Then, start distributing post-mortem write ups of successful matters.  I know of a corporate transactional practice group in one firm that asks each partner to describe one or two things they learned from a completed deal during their weekly meetings.  Although the reports started with mostly humorous anecdotes, the information became more valuable as people became more comfortable with the process.

By the way, all of this knowledge communication is also tremendously valuable for business development purposes.

3. Start teaching project management skills. Lawyers are never trained in the basics of project planning, supervision or client reporting at the level that corporations expect.  On a dollars and cents, return on investment basis, the most valuable training a law firm can provide to its partners is project management training.  Not only does it reduce the effort required to produce an expected result, but also the whole process appears more efficient and professional to the client.  Like any skill, project management is learned through teaching and practice.  But sweeping programs performed as a crash project to satisfy clients can be ineffective and a cultural disaster.  By starting early and breaking training into small segments that are consistently reinforced, a firm can successfully add project management into its partners’ skill base without disrupting the firm.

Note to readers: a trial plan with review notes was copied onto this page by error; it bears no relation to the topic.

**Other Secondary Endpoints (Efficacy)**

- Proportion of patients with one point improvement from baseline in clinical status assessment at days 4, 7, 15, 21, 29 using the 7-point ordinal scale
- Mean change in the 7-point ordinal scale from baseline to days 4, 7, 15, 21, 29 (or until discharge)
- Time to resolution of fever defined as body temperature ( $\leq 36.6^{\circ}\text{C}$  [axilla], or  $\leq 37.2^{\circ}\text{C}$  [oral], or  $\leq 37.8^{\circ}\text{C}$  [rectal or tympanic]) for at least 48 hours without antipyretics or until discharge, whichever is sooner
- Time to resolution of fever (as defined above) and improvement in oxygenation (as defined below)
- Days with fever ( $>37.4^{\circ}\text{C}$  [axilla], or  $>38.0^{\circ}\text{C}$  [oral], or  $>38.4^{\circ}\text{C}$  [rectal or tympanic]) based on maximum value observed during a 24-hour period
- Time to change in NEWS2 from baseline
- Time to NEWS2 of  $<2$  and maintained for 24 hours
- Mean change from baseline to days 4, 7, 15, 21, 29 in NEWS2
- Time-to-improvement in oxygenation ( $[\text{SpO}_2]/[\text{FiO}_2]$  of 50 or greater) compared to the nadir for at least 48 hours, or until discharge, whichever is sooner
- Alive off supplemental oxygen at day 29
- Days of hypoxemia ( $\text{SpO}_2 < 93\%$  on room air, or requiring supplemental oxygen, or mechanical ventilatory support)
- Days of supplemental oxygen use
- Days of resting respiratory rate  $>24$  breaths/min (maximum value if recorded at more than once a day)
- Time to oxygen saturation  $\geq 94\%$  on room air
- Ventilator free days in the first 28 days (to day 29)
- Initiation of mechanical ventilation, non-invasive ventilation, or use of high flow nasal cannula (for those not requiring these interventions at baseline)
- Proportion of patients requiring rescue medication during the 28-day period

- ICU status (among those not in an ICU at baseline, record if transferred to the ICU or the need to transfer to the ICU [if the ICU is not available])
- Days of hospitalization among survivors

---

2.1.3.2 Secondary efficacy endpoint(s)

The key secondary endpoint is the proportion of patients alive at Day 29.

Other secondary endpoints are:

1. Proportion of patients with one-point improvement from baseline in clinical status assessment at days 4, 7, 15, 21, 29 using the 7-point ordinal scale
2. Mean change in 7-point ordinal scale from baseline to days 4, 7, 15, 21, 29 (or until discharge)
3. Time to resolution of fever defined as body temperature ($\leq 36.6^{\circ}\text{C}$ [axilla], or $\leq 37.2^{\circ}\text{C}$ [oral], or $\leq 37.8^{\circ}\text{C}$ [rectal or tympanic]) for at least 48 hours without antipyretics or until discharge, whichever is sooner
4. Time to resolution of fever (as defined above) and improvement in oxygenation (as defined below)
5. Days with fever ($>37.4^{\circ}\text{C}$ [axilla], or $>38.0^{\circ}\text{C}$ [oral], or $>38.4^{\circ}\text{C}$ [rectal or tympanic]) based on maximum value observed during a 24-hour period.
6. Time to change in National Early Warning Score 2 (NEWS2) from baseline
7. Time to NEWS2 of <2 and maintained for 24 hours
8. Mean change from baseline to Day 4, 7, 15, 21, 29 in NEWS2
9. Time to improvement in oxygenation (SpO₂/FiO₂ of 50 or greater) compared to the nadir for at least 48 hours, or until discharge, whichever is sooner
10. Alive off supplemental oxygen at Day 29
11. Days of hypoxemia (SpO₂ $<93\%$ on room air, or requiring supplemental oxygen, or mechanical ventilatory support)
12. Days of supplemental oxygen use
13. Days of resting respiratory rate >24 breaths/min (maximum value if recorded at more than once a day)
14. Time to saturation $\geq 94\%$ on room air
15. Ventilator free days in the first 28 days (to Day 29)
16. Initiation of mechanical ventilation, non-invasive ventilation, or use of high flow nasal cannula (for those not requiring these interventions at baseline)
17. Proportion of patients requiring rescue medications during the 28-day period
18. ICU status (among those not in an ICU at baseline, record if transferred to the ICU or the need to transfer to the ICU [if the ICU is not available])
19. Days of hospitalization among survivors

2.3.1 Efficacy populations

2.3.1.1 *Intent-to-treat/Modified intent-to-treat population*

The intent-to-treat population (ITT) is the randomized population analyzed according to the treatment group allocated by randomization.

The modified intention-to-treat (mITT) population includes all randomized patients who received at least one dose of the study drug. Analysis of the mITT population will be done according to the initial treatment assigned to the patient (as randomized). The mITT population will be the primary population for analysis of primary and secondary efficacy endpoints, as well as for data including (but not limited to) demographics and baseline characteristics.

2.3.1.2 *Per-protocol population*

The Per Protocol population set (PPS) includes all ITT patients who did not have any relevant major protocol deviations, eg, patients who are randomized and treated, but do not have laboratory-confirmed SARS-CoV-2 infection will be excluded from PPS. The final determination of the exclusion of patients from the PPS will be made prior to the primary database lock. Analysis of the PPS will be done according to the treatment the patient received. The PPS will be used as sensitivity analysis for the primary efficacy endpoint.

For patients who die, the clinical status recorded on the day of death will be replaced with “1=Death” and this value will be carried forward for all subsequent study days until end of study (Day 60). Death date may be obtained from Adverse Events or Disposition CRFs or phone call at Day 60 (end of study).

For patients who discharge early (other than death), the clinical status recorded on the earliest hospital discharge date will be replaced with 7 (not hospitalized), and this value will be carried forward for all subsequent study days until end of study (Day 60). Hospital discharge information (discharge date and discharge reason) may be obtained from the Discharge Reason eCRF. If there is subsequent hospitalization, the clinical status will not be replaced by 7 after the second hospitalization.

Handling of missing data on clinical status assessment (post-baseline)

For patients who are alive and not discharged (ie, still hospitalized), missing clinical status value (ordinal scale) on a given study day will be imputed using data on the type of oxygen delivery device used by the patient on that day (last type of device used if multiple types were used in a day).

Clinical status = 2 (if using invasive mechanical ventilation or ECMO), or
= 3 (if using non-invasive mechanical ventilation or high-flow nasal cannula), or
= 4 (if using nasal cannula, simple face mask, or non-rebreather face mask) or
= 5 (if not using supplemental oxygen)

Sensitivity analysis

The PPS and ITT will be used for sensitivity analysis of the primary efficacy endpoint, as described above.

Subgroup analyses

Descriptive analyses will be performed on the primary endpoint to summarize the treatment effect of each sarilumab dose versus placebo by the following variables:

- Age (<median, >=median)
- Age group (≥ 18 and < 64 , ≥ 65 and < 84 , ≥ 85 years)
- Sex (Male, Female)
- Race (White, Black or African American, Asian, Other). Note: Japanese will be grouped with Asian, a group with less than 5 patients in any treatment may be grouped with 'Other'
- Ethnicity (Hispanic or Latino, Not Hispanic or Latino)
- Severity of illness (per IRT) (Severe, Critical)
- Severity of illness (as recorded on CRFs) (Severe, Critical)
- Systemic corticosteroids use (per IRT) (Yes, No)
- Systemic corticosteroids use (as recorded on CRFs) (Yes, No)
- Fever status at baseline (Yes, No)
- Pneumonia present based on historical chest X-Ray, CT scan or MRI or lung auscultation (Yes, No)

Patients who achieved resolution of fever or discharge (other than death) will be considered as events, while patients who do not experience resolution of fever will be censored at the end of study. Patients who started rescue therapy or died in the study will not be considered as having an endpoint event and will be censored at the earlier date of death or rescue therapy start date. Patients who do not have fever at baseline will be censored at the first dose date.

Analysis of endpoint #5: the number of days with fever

Law firm managing partners may need time to gain consensus about alternative fees within their firms, but, beginning to move forward while they wait can improve the firm’s eventual competitive position and speed the development of the consensus.

In addition…